Articles 22 and 24 of the United Nations Universal Declaration of Human Rights state: “Everyone, as a member of society, has the right to social security and is entitled to realization, through national effort and international cooperation and in accordance with the organization and resources of each State, of the economic, social and cultural rights indispensable for his dignity and the free development of his personality. Everyone has the right to a standard of living adequate for the health and well-being of himself and of his family, including food, clothing, housing and medical care and necessary social services, and the right to security in the event of unemployment, sickness, disability, widowhood, old age or other lack of livelihood in circumstances beyond his control.” These articles in the Universal Declaration of Human Rights make specific references to health, medical care and security in the event of sickness. Most developed nations, with the exception of the United States of America, incorporate these human rights into the provisions of national healthcare systems that meet the implicit standards of moral and philosophical responsibility for the health of their people. Professor Uwe Reinhardt of Princeton University, who is recognized as a leading expert economist on the subject of healthcare, has observed that surveys of ordinary working Americans indicate that healthcare should be a right and that health issues should be egalitarian; however, according to Professor Reinhardt, the United States national policy on healthcare does not conform to that social ethic and is out of sync with what the people really want.
In an edition of its annual World Health Report that was published a few years ago, the World Health Organization (WHO) rated the national healthcare systems of 191 countries according to a number of criteria, including financing, organization, operating efficiency, and fairness, to produce an objective relative ranking of each country’s national healthcare performance. This WHO survey was designed by experts including doctors, public health officials, economists and statisticians. The United States was ranked at 37th for overall performance and at 54th for fairness in this evaluation, at about the same level as Chad, Rwanda, Bangladesh and the Maldives, some of the poorest and least-developed nations on earth. The major countries rating highly in the WHO study included Japan, France, Germany and Sweden. In a separate survey of “patient satisfaction” in seventeen advanced countries, the Harvard School of Public Health ranked the United States at fourteenth; Denmark was rated highest with a 91% satisfaction rating, whereas the United States garnered only a 40% satisfaction rating.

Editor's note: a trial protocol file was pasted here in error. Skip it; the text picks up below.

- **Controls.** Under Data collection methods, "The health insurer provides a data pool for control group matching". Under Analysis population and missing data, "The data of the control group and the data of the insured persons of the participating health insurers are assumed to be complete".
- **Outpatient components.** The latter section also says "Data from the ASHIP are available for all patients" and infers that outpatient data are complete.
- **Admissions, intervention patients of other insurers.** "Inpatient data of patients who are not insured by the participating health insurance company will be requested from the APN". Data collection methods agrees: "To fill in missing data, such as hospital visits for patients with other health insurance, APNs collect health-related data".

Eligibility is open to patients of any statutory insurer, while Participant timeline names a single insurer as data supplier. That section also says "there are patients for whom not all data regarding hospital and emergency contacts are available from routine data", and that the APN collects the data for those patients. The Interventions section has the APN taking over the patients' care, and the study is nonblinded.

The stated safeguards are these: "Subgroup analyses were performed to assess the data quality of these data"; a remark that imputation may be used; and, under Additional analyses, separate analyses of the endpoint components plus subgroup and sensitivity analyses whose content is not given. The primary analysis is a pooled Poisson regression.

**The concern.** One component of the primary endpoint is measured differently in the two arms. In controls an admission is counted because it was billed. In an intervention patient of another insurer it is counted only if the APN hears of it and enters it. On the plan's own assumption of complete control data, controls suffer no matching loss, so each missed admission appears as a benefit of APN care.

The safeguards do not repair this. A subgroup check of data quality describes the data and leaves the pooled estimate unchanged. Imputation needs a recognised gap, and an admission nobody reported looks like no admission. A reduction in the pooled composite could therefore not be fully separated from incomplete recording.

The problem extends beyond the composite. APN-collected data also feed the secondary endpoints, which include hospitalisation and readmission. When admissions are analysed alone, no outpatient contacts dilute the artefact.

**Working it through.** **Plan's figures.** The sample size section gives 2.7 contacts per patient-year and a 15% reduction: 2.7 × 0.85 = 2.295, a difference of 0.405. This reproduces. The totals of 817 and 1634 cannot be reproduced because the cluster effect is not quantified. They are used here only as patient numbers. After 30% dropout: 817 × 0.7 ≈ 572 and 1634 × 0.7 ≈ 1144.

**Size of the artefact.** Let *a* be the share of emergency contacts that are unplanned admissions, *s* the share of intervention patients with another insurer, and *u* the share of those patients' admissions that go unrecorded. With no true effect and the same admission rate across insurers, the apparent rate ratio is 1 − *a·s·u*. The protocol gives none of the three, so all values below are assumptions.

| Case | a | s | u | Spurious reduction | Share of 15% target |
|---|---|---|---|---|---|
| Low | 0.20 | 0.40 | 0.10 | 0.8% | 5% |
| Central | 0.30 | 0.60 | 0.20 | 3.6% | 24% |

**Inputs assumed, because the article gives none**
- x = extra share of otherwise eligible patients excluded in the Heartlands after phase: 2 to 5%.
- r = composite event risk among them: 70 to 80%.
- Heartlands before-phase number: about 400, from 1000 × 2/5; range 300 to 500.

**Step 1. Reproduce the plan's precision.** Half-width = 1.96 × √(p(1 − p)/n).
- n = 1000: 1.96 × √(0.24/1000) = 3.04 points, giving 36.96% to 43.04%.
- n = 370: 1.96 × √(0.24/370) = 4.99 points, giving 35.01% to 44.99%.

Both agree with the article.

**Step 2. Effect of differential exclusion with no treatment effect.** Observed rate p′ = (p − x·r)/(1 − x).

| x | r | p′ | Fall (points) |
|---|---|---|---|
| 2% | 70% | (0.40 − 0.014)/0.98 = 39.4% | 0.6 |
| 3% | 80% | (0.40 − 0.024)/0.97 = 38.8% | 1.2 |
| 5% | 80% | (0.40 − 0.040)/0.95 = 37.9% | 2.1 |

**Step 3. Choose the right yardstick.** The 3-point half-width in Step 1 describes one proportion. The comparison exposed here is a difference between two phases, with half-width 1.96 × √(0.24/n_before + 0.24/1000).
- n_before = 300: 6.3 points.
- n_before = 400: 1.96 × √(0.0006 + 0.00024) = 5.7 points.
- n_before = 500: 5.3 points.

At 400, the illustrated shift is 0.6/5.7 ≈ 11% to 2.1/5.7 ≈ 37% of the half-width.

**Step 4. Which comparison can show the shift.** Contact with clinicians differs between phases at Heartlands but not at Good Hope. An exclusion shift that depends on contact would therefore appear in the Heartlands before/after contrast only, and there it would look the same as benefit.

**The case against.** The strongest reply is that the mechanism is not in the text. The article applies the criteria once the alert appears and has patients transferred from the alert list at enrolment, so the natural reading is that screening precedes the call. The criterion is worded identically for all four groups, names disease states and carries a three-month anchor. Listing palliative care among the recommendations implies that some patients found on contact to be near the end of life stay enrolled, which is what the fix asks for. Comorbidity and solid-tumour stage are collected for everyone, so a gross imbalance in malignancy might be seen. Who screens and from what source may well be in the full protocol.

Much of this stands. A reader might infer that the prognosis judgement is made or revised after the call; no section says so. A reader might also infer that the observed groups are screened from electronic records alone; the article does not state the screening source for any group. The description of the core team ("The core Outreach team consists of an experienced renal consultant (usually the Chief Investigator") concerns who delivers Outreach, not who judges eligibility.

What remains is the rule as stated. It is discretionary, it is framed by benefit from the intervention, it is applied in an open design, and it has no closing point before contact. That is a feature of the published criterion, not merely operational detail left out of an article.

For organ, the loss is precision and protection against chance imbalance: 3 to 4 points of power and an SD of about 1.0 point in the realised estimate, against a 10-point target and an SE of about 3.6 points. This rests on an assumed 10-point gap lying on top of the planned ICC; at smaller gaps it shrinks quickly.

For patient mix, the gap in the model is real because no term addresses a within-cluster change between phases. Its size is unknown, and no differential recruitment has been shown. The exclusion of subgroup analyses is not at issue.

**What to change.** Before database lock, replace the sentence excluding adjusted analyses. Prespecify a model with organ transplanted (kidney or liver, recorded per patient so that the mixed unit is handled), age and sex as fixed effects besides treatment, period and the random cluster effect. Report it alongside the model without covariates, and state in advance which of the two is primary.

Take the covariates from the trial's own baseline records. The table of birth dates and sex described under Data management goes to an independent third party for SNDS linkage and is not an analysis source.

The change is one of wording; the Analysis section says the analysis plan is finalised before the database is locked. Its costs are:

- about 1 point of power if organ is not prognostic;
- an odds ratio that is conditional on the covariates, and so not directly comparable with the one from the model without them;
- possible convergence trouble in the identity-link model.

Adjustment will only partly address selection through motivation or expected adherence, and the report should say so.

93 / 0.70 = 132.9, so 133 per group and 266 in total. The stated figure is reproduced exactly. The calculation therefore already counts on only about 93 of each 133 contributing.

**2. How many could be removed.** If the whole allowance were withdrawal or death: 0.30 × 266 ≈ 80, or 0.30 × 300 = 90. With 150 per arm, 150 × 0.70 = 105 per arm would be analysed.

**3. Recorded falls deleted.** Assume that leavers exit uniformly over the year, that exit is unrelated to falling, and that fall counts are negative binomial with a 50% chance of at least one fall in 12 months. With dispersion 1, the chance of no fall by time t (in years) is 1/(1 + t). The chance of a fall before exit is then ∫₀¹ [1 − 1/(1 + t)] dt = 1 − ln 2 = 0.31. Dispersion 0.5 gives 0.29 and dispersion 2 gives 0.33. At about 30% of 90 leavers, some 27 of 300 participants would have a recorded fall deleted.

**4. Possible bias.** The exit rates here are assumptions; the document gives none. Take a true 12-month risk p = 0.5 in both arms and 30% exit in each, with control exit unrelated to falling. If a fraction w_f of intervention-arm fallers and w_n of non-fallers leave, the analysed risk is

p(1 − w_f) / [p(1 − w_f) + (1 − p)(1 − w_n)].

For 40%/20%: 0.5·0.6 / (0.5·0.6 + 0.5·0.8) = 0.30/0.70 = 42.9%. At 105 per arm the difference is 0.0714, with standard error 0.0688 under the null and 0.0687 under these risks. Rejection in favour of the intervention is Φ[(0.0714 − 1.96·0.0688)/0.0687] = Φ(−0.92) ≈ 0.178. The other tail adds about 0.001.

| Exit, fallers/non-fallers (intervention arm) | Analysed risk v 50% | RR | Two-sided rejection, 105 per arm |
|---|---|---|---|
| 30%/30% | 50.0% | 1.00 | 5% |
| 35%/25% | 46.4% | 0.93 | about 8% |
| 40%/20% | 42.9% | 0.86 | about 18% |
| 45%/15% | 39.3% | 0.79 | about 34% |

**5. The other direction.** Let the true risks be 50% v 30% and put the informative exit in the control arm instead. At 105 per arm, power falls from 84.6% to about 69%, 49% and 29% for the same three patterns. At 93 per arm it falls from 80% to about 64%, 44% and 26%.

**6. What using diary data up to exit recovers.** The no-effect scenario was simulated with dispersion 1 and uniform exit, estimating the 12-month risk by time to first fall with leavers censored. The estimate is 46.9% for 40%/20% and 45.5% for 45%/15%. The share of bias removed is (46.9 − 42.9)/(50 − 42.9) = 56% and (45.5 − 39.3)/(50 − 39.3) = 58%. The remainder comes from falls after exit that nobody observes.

One of the successful and widely-praised components of the United States healthcare system is the Medicare program for eligible senior citizens over age 65 that was introduced in 1966 under the administration of President Lyndon Johnson. Medicare is a single-payer national social insurance program administered by the federal government, funded by a payroll tax, general revenues, and premiums and surtaxes from beneficiaries; Medicare currently covers about 55 million persons out of a population of around 325 million. Advocates for a national healthcare system believe that “Medicare for All” would be a logical next step in providing a reasonable and basic level of healthcare for the general population of the United States. On September 13th, Senator Bernie Sanders of Vermont introduced a Medicare for All bill in the Senate with the support of fifteen other senators. The Sanders bill would create a federally-administered single-payer healthcare program that provides comprehensive coverage for all Americans, ranging across the entire continuum of health issues, from inpatient to outpatient care, preventive to emergency care, primary care to specialty care, including long-term and palliative care, vision, hearing and oral health care, mental health and substance abuse services, as well as prescription medications, medical equipment, supplies, diagnostics and treatments. According to Senator Sanders, the United States currently spends $3 trillion on healthcare each year, but by reforming the system, simplifying the payment structure and introducing new ways of delivering better healthcare to patients, his proposed plan will cost less than the current system and generate expected savings of $6 trillion over the next ten years. To pay for the proposed Medicare for All program, significant changes would be made to the structure of Medicare financing as well as introducing major income tax reforms. The key components of the proposed financing arrangements include a 6.2 percent income-tax based healthcare premium paid by employers, a 2.2 percent income-based premium paid by households, and progressive income tax rates of 37 percent on income between $250,000 and $500,000 and higher rates of 43, 48 and 52 percent on income above $500,000, $2 million and $10 million respectively. The proposed financing for healthcare would also tax capital gains and dividends on the same basis as income from work and would impose limits on tax deductions for households earning more than $250,000.